How Much Would You Save If Life Was Short?
You Can’t Take It With You When You Go
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I’m going to start this article off a little unorthodoxly. I’m going to ask something of you, before I try to give something back.
Answer this question quickly and honestly: If you died at age 50 and had a chance to look back on your life, do think you would wish that you'd saved more or regret saving at all? Great, now remember that answer. We’ll revisit it after I clear up some misconceptions.
While general consumerism is probably the biggest roadblock to strong finances, it’s not the main problem I see with my millennial cohorts. People my age always use the argument: I can’t predict the future so I’m going to live (and spend) in the moment. From the title of this blog, you might think I’m going to encourage you to do just that—forget the savings nonsense and spend what you have while you have your health. But as Lee Corso would say, “Not so fast.”
Let’s look at two different scenarios.
I recently discovered that two people I care about are up against some extreme medical conditions. It’s heartbreaking to see two people so close to retirement be robbed of their health, but that’s what got me thinking about how I could plan for the same scenario. The thought of having my health deteriorate in my sixties is a powerful thing to keep me focused on my financial goals. And it may be weird to think about wanting to save more even if your life expectancy or good years are shortened, but stay with me.
Let’s create two simple scenarios. The first is called the the “Typical Scenario” and the second is the “Sherpa Scenario.” For both scenarios, the person will live to be sixty. And to keep it realistic, they won’t actually know their expiration date.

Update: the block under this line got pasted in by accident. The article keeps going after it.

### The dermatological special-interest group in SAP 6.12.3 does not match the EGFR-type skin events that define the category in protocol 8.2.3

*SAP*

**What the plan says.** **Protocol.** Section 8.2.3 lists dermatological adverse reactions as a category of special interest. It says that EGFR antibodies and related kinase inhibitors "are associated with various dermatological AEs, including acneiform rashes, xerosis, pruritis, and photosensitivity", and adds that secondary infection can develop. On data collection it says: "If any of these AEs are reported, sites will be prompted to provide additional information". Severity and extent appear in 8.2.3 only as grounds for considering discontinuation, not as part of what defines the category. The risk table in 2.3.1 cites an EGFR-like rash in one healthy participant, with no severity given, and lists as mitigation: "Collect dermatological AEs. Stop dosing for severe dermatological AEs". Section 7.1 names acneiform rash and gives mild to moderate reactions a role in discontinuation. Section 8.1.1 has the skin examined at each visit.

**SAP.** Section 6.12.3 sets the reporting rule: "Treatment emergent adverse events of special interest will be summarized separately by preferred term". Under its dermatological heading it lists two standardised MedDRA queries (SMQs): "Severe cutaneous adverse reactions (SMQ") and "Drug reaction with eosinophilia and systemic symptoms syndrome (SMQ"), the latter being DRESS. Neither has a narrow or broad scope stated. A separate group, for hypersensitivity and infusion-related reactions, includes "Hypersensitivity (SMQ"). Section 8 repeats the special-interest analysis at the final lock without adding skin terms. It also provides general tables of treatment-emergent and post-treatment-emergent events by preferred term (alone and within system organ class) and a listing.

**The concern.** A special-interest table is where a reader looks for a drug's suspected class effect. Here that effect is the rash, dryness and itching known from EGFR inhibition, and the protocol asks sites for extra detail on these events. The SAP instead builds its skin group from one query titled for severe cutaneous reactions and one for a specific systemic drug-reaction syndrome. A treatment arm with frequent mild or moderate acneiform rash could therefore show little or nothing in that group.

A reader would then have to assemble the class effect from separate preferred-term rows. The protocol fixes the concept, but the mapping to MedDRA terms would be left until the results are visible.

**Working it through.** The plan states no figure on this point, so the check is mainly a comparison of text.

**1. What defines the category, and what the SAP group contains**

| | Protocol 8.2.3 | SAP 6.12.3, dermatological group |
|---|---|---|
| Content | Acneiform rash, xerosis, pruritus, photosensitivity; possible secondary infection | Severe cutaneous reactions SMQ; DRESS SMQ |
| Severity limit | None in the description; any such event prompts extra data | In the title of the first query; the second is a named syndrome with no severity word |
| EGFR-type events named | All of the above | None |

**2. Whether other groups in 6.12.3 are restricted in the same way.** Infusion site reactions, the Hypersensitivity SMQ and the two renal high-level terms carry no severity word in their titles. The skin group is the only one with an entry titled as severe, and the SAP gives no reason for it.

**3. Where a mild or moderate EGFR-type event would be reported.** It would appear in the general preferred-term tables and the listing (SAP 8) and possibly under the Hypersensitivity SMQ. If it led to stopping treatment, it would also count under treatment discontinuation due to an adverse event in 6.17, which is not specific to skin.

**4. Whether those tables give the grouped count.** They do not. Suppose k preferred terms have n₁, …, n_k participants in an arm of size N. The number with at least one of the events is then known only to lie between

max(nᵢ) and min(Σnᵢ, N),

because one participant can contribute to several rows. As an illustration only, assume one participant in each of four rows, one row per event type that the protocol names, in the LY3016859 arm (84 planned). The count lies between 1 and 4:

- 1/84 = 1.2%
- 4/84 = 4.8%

The person in the “Typical Scenario” has adopted the Carpe Diem mentality—aka “You can’t take it with you when you go.” This person dines out frequently, can’t be bothered with altering their plans to align with deals, and frequents luxurious locations in resorts for a couple days here and there as their corporate schedule allows. They still work 50 hour weeks, all while continuing their path to a retirement at age 67. Which also requires saving BTW. Then, they unexpectedly take a turn for the worst and never reach 61.
You’ll have some good times, but you’ll miss some great times.
It was a solid life with some cool experiences. It also never involved an escape longer than two weeks. The Typical member missed their nephew’s high school graduation because of a last minute work trip. They missed most of their dad’s last 8 good years with only time for a couple visits. It was good life with some good memories and even a few unforgettable moments, but it always felt a little held back by that Monday morning alarm that reminded them of work to come.
Now for the crazy “Sherpa Scenario.” The Sherpa member always meal prepped from sale items. They said yes to the events that were extremely important to them, but let the frugal experiences fill the gaps. When going on vacations the Sherpa member made sure to pick “off season” and stay with local families through Airbnb type arrangements. While rooms may not have always been air-conditioned, neither were the world class beaches that they were sitting on. The Sherpa member saved, saved, and saved some more. Saving 40% or more of their income. Doing so meant a couple sacrifices such as “super close neighbors” aka roommates or “pregaming” with food before a night out so they could enjoy their friend’s company over a beverage, but avoid the extra $15-20 calorie fest. Small sacrifices that culminated in shocking co-workers with a retirement date prior to their 44th birthday.
Now, the fun part--Life after work